“He is such a sweet dog!” my wife exclaimed after Dodger got onto the couch and curled up on her lap as we watched TV. I started to wonder if my wife and Chelsea had cooked up this whole scheme just to trick me out of my longstanding opposition to us adopting another dog (“If you don’t want to fly Dodger cross-country, why don’t we just keep him here…”). Nice try; I called American Airlines and informed them I’d be bringing a small dog as my carry-on on the LAX-to-JFK flight the next day.
Dodger, the night before the big flight. (Photo: Tracey Steinberg)
At 4 a.m. the next morning, Dodger and I left to begin our long journey. On the Uber ride to the airport, Dodger’s nerves started to get the best of him and he started to whimper. I pleaded with him to quiet down, which he did after a while. But then I noticed a scraping noise coming from the pet carrier. It was as if he’d gotten hold of one of the Velcro flaps that covered one of the mesh ventilation openings and had started playing with it. “Oh, well,” I thought. “As long as he’s not whimpering…”
As I found out four hours later, Dodger had gotten ahold of something, alright, but it darned sure wasn’t Velcro.
When we arrived at LAX, we checked in and I took him on a little walk before he went into the pet carrier for the flight. Almost from the minute the plane took off, Dodger started whimpering again, this time much louder than in the car ride. He ignored my pleas to stop and, after about an hour or two, the whimpering escalated to an occasional bark. Passengers started to notice, and I immediately regretted all the mean thoughts I’d had in the past about parents and crying babies. “It’s not my fault!” I felt like telling my fellow passengers. “Ya see, my wife thinks ‘maybe’ means ‘yes’…”
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Dodger’s whimpering/barking got louder and I got more distressed, both from the noise and from sleep deprivation. I put my hand in the carrier to pet Dodger in an effort to soothe him, which helped a little. He eventually stopped and, with a couple of hours to go in the flight, I was finally able to nod off, relieved that the whimpering was replaced with the “scratch, scratch” sound of him playing with the Velcro.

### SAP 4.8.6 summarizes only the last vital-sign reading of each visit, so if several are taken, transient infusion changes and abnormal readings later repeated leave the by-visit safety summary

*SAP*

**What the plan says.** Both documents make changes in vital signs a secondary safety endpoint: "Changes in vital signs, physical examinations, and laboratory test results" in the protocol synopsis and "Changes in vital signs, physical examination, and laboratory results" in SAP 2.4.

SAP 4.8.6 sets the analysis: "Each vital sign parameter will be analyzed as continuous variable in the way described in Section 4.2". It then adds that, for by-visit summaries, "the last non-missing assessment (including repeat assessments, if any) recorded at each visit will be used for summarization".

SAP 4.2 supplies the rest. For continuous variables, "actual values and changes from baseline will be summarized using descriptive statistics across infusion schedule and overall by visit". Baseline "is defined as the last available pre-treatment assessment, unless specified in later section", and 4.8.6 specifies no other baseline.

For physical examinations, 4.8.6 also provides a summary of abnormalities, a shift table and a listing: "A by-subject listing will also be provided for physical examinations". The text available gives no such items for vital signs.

At one point in my nap, I opened my eyes, looked down at the bag, and saw Dodger’s head peeking out, as he wiggled to free the rest of himself. The Velcro I’d been hearing all day was really Dodger and his long-a** nails scratching through the mesh ventilation pockets on his carrier. Unbeknownst to me, he’d scratched a Dodger-sized hole though the carrier and, to my horror, was well on his way to escaping and running loose on the crowded plane.
In-flight emergency: Dodger tries to claw his way to freedom during the flight. (Photo: Sid Lipsey)
Now it was my turn to whimper. “Oh, no, no, no…” I said to myself. Not since the original Alien had the sight of a small creature’s head inspired such terror in me. I had visions of Dodger running free through the passenger cabin, and the words “diverted to Dallas” kept flashing through my mind; not only would that cause me to miss my connection to Italy, but I’d certainly end up on Yahoo Travel as a headline instead of a byline: “Travel Writer’s Runaway Chihuahua Diverts Flight!”
As Dodger tried to wiggle the rest of his body out of the ripped carrier, I had my hand on him desperately trying to keep him in the bag without using too much force on the small dog. “Please, buddy,” I pleaded. “Don’t do this to me.” But he continued, undeterred. During our mini “man vs. tiny beast” struggle, I thought for sure that Dodger was going to bite me.
Instead, he did the unexpected: Right in the middle of our struggle, he licked my hand. It was almost as if he was saying, “Hey, dude. It’s nothing personal. I just really need to get out of here. But you and I are cool.” At that point, I realized he really was a sweet dog, as everyone said. I actually started liking him a little bit, too. If only he’d stay in the bag….